COP27 comes at a time when Africa realizes its abundance of resources, both non-renewable and renewable. Therefore, a catch-22 situation presents itself: ahead of the conference and the eventual shift to renewable energy in 2030: Should Africa be like its predecessors, or should she leapfrog and pioneer the inevitable transition to renewable energy?
Amid the ongoing crisis like floods in Pakistan and Uganda, and drought in Kenya, we can understand the situation using scientific explanations. The science states that the major cause of climate change challenges is fossil fuels. The upcoming conference’s fossil fuels discussion is the elephant in the room. Many leaders avoid the discussion of fossil fuels because energy is a necessary driver of development. The people most impacted by disasters due to fossil fuel extraction are the vulnerable people; the poor, women, and children.
As people of faith, we are called to advocate for the vulnerable using multiple advocacy approaches. In most faiths, concern for the environment is ancient and even embedded in religious traditions such as respect for nature and communing with nature. Religions call us to protect our shared resources, such as water, land, and beautiful creatures.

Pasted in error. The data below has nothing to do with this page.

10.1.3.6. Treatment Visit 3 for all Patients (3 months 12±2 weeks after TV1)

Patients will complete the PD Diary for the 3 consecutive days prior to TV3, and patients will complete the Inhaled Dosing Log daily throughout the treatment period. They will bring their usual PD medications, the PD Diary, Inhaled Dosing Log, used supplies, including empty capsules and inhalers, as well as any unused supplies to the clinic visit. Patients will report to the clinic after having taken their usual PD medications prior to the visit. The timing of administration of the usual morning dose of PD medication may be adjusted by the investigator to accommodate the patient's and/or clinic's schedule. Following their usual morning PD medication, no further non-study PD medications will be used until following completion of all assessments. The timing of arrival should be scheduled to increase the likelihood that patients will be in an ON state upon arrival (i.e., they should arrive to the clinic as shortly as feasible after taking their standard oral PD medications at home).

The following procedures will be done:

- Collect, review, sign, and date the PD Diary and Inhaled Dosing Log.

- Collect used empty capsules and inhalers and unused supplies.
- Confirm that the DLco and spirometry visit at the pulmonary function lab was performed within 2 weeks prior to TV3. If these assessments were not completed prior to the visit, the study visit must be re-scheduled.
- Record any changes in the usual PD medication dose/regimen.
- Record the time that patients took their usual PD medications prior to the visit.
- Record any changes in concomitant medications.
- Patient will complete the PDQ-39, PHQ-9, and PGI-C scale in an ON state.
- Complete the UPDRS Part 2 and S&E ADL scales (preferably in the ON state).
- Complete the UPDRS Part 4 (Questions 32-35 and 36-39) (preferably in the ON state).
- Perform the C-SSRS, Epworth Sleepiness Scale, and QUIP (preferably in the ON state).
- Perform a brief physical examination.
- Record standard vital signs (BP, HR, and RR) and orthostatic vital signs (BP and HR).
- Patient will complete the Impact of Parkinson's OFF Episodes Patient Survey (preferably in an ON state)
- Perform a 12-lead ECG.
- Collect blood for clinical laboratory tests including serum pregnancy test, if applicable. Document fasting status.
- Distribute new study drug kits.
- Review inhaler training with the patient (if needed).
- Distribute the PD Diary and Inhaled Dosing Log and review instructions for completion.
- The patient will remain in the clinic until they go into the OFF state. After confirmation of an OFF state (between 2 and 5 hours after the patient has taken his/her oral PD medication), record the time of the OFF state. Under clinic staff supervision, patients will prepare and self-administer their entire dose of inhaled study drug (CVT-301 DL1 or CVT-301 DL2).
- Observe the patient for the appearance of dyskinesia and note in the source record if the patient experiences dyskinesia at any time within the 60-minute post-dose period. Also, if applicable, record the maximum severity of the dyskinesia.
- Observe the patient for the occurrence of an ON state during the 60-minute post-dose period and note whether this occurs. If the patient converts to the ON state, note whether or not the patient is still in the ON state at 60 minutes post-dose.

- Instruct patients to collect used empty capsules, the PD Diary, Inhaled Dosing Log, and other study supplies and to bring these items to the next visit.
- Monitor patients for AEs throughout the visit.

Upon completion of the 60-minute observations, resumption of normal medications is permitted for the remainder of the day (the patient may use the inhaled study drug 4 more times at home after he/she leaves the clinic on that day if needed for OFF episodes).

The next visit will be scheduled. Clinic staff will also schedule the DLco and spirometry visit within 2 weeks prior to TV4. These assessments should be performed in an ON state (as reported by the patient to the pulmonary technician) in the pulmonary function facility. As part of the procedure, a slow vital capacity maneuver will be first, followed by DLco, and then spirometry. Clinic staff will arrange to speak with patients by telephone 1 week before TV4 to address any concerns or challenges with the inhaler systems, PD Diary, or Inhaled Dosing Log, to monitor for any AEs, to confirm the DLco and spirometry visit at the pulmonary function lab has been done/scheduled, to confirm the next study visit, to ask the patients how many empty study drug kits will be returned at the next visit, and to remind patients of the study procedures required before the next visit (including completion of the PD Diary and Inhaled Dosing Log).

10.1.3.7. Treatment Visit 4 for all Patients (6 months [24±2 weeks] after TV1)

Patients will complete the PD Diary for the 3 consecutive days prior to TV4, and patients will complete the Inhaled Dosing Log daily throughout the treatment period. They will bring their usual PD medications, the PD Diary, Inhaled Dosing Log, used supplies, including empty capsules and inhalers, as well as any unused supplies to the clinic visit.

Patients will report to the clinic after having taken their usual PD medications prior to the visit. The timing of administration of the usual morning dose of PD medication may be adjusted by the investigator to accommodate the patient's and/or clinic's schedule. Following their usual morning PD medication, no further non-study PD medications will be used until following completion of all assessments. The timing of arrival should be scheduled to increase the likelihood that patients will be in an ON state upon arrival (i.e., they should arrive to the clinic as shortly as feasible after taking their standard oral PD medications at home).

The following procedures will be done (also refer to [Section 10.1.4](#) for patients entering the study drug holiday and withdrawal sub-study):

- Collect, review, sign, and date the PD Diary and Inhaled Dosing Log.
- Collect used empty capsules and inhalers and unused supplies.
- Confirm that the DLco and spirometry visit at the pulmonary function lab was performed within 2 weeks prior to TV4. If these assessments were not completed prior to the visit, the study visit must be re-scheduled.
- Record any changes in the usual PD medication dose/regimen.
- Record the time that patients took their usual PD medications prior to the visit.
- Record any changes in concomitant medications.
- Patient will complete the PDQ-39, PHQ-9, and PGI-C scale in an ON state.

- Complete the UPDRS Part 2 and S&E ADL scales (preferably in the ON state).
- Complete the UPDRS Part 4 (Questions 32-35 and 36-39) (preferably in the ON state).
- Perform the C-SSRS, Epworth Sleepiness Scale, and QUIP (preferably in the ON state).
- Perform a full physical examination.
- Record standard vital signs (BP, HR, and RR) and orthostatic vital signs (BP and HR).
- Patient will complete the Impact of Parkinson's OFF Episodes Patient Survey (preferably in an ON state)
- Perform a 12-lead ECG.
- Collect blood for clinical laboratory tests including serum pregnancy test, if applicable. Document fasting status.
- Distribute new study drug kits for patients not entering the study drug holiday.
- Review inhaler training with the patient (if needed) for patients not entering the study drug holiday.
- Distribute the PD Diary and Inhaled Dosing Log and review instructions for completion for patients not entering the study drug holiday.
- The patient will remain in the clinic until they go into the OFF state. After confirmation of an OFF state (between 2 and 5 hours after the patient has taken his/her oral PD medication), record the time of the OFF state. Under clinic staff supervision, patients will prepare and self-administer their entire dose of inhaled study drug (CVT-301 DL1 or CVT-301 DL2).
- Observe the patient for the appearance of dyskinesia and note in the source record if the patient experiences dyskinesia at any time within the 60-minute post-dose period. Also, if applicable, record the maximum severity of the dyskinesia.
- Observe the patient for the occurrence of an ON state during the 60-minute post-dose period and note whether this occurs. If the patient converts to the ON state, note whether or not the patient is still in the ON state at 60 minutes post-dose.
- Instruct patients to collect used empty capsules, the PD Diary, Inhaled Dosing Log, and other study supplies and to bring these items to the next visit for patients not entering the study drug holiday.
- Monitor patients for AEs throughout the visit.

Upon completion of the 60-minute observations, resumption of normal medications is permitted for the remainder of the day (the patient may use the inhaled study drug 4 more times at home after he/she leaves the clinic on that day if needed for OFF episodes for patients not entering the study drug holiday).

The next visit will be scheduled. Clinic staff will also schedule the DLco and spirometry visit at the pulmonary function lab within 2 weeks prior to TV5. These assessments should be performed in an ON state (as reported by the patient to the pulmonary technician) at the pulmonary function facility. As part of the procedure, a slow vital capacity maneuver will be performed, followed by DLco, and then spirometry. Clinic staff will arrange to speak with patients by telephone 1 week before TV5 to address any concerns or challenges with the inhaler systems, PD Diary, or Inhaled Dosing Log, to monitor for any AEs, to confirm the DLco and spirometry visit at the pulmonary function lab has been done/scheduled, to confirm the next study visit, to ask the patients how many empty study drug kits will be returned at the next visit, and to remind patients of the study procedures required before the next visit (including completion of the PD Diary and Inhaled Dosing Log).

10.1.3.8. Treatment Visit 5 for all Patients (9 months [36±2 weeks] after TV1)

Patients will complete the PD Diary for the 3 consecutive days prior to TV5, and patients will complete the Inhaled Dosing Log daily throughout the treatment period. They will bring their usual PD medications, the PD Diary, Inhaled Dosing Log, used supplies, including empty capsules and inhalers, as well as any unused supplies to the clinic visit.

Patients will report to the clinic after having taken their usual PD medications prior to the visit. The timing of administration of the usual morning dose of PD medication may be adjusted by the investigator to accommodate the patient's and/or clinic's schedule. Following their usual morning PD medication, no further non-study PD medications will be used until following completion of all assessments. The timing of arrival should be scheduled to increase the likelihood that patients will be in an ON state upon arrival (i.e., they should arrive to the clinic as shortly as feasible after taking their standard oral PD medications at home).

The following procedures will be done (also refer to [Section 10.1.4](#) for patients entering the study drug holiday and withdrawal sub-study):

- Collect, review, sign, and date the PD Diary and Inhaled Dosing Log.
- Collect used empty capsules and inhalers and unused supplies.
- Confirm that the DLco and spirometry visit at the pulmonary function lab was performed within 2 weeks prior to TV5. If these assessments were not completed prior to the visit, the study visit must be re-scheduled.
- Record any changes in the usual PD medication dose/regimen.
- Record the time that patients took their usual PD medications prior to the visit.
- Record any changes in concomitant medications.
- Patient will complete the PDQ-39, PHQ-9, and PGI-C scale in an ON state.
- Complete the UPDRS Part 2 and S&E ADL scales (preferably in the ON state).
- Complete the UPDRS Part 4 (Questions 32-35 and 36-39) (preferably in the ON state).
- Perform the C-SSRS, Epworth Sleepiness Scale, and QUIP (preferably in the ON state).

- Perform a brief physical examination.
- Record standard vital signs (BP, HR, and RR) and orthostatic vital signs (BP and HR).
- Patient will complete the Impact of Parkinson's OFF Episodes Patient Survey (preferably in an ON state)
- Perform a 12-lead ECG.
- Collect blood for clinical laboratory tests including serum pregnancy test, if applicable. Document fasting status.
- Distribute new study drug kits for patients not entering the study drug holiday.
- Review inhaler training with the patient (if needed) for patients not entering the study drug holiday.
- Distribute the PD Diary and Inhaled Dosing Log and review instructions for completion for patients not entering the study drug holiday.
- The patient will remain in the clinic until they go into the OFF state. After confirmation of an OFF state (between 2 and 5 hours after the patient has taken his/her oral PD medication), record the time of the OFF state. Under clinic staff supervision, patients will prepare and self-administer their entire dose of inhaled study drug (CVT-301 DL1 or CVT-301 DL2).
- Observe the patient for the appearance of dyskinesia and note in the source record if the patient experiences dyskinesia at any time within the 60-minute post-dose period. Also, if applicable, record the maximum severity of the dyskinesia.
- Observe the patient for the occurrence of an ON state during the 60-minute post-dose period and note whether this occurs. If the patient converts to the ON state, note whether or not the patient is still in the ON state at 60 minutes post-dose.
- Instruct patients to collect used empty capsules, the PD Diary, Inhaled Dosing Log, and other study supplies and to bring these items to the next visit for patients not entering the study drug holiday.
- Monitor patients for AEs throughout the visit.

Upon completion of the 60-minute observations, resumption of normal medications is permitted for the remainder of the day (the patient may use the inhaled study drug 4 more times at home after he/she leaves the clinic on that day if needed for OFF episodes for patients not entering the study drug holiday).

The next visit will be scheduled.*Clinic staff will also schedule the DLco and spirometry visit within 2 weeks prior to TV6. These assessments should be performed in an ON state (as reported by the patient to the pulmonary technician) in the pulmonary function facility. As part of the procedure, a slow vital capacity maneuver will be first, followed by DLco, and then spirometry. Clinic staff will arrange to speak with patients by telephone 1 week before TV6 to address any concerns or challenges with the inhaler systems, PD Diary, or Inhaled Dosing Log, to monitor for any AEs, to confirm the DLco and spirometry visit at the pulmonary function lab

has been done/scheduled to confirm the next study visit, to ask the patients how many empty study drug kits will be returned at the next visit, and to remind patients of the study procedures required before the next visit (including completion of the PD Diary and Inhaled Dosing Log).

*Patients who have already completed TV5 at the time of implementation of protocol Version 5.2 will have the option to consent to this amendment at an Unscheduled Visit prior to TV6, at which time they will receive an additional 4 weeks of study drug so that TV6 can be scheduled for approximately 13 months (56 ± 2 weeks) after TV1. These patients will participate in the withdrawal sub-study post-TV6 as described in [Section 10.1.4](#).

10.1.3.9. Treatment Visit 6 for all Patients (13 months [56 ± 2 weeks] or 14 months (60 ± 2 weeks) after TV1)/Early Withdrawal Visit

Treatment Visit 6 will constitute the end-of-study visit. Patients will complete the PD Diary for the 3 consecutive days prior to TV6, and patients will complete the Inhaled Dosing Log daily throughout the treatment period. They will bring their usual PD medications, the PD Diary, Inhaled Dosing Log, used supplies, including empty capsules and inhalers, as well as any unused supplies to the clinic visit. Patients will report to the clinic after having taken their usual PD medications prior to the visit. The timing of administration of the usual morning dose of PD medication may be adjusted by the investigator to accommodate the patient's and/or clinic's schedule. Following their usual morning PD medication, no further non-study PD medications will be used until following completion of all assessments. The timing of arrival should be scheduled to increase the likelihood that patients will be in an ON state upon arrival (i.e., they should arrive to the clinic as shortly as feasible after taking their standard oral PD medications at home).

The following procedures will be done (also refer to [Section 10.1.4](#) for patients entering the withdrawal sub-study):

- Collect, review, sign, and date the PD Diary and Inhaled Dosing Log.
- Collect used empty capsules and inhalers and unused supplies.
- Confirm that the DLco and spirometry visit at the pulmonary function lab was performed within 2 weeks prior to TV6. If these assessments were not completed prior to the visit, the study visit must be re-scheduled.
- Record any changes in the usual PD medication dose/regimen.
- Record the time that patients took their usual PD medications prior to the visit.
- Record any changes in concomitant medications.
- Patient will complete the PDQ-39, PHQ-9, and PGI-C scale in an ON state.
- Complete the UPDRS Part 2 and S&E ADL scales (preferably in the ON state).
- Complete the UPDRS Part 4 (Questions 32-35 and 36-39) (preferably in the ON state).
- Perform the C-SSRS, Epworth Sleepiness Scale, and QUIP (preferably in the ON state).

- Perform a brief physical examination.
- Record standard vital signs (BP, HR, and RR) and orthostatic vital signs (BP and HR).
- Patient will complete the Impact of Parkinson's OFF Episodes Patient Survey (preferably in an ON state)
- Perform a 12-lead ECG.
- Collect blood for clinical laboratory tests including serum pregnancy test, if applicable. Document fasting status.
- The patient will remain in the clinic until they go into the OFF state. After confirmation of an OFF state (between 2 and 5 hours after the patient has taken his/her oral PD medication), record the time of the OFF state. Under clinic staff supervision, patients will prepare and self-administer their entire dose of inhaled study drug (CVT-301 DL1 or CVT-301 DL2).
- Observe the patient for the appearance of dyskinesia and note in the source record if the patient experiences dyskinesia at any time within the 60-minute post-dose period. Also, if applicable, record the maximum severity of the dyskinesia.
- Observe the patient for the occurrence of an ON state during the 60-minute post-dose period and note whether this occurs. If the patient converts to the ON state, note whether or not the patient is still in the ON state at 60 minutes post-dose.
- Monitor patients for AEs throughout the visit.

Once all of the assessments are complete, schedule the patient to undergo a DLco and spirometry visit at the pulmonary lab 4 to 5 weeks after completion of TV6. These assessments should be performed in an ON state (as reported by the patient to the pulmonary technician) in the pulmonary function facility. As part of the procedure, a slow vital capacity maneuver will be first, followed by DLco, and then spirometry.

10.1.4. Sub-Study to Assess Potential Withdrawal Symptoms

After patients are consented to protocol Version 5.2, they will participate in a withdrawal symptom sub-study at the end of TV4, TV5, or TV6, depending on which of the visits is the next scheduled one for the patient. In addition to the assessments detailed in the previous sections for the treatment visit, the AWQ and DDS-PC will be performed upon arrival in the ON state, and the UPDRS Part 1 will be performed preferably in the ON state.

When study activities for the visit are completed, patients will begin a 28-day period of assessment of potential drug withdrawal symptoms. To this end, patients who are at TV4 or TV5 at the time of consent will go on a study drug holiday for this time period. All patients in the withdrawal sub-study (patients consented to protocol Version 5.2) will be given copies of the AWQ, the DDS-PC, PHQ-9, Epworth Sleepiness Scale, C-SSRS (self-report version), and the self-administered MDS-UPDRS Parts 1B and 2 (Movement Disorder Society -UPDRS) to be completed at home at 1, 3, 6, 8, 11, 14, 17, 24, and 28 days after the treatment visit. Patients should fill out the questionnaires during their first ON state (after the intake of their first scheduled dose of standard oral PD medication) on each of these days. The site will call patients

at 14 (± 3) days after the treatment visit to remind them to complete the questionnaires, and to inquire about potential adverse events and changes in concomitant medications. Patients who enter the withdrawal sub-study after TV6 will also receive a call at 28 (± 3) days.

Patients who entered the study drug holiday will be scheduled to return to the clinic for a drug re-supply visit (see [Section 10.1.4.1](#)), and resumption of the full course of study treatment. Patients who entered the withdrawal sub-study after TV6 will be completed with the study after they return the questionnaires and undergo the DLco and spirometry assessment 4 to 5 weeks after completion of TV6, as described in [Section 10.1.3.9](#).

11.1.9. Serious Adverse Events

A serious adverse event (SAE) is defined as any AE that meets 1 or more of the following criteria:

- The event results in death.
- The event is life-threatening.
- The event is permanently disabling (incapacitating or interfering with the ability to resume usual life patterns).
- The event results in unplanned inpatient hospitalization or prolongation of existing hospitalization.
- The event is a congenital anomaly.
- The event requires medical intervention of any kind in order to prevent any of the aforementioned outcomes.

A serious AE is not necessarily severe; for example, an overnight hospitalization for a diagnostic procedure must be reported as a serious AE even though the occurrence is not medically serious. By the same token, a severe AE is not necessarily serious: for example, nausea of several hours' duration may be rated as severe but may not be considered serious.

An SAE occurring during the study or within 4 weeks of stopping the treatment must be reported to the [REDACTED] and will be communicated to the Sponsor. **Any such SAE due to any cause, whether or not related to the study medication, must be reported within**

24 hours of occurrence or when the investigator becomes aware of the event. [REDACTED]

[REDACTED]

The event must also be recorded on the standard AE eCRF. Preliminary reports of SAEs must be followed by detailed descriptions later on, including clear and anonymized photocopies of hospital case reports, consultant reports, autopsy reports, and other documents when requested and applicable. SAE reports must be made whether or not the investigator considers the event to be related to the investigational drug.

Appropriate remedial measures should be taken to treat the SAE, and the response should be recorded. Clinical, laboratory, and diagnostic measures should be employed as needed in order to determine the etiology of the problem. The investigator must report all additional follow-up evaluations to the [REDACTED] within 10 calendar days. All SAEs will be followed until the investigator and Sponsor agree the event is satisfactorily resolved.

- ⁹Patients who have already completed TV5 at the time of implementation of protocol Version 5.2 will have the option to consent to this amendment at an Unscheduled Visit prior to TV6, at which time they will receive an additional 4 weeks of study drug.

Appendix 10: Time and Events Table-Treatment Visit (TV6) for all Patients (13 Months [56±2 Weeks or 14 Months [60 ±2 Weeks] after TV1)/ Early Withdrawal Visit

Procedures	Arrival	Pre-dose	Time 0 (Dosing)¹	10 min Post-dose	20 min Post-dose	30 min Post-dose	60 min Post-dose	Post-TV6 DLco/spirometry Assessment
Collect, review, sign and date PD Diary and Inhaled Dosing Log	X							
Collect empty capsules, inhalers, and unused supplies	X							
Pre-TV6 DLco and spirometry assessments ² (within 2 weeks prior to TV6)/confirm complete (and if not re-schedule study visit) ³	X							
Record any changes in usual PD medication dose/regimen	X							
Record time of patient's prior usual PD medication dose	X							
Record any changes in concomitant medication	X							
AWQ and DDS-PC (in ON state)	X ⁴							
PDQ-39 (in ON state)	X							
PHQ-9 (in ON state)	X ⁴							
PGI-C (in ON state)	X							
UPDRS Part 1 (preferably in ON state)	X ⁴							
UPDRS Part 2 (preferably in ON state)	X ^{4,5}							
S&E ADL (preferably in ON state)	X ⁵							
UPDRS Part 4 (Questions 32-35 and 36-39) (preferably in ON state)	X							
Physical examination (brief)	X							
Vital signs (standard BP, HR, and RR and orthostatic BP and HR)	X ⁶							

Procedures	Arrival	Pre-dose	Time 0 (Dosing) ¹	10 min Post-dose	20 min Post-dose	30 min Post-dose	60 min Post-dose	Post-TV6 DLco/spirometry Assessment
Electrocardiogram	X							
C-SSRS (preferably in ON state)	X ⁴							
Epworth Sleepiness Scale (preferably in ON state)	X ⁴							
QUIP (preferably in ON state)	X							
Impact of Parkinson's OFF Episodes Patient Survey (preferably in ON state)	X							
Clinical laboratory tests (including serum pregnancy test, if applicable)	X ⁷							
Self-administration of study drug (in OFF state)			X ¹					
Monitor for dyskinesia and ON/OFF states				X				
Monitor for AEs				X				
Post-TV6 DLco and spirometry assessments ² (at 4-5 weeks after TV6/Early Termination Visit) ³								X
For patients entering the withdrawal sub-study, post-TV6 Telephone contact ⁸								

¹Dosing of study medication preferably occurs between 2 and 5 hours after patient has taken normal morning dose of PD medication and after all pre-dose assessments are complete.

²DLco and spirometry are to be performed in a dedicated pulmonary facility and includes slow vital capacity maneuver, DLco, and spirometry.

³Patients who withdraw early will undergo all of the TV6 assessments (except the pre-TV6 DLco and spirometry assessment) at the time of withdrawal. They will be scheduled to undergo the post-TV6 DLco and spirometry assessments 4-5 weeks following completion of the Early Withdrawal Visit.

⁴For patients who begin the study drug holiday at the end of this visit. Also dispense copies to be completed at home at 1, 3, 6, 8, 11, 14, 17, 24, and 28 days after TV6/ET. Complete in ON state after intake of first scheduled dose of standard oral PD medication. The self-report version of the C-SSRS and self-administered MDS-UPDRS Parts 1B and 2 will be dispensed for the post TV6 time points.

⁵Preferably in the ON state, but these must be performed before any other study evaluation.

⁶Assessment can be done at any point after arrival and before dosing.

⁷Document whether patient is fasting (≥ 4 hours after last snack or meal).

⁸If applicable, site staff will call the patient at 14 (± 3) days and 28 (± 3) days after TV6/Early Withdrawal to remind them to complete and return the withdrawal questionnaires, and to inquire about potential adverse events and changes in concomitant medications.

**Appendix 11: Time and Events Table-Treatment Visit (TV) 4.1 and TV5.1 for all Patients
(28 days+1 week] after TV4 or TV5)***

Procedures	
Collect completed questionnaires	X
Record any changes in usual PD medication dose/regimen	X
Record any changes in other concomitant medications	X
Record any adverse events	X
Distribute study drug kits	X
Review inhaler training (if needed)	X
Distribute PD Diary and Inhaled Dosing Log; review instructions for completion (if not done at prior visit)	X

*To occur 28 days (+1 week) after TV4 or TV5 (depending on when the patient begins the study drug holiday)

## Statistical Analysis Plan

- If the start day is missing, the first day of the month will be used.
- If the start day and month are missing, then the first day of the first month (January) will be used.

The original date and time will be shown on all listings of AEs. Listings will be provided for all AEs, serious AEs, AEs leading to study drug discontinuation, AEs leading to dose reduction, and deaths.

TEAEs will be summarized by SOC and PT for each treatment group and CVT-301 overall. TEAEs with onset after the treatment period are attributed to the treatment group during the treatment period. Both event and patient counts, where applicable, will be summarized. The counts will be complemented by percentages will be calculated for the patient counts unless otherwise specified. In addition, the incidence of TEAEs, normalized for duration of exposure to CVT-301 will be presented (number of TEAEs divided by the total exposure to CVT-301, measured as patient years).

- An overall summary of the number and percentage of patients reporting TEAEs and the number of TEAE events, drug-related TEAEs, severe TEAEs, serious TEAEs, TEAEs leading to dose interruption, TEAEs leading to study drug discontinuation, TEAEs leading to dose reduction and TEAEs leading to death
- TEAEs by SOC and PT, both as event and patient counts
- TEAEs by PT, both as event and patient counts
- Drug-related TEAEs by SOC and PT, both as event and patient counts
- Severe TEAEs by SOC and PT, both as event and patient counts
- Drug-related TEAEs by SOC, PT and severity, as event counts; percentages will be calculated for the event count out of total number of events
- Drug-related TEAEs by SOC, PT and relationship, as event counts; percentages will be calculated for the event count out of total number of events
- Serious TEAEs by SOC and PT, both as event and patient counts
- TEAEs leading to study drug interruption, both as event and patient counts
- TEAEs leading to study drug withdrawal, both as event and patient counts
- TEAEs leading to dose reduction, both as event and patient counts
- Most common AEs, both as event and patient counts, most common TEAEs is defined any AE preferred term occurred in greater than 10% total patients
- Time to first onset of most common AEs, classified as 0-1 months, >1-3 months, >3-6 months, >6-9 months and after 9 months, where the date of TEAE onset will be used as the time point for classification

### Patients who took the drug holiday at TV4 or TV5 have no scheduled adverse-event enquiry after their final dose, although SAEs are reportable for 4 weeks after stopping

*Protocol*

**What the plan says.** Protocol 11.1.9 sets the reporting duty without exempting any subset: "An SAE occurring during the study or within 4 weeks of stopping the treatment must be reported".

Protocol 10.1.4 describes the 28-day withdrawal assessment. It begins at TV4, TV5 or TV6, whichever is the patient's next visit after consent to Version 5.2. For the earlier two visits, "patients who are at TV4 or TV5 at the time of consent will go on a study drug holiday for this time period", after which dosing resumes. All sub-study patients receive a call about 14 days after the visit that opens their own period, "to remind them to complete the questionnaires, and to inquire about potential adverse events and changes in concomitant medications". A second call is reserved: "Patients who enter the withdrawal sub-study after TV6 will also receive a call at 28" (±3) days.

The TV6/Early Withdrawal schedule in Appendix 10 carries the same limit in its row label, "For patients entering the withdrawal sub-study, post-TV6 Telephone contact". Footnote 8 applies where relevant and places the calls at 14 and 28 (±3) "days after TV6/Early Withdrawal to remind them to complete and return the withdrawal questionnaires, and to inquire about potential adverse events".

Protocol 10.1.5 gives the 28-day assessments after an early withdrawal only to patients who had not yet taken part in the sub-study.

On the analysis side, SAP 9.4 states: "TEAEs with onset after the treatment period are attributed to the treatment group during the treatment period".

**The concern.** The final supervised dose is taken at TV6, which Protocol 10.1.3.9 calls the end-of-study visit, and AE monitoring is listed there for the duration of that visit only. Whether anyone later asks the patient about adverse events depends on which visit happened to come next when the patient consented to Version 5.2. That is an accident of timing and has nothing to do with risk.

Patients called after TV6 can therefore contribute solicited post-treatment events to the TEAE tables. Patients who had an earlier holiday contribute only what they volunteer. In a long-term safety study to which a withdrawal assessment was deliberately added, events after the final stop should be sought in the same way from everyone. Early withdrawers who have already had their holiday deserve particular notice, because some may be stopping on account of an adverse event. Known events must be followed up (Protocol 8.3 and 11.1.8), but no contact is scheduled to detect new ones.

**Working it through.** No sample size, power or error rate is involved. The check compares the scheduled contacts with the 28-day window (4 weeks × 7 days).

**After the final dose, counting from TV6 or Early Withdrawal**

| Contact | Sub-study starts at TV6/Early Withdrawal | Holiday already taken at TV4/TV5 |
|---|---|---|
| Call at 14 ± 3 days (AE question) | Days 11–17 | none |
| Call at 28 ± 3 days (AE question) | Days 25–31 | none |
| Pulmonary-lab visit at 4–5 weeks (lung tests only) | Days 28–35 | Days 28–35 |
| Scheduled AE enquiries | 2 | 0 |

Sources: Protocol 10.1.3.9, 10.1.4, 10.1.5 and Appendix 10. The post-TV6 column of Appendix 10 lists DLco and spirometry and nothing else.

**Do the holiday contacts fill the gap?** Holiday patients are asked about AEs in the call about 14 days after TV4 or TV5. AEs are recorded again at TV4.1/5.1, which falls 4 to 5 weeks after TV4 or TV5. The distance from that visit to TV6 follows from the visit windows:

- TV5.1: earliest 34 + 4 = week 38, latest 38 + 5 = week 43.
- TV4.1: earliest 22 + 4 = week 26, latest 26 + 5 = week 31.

People of faith can advocate for policies that protect the planet as they have a vital role as non-state actors at the global negotiation tables. Faith leaders are coming together to call for a just transition. A just transition advocated for the promotion of renewable energy that also addresses the needs of the vulnerable.
Faith leaders can speak for the poor and vulnerable people in their congregations who are often victims of fossil fuel-related crises. From the exploration of fossil fuels to the final production, many people are often affected by displacement, water pollution, and air pollution. In Uganda, the East African Crude Oil Pipeline project has involved over 100000 people and threatened the region’s biodiversity collapse. The EU parliament last week passed a resolution stating that the Pipeline is causing a violation of both the rights of the people of Uganda and the biodiversity of the region.
This momentum is positive, and faith leaders are contributing to the eventual adoption of a universal treaty promoting the nonproliferation of fossil fuels based on three pillars:
- An immediate end to new fossil fuel projects and deforestation
- A rapid transition to 100% renewables and a fair phase-out of fossil fuels
- A just transition for workers and communities; universal access to clean energy
Among many activities during the season of creation and beyond, faith leaders from the Catholic, Hindu, Islamic, and Bahai faiths are raising awareness through a multi-faith symposium for a just energy transition online on the 28th of September, 10 New York / 16 Rome / 17 Nairobi. This is among the fossil treaty initiatives. This symposium will also amplify the voice of African leaders who are advocating for a just transition away from fossil fuels in Africa.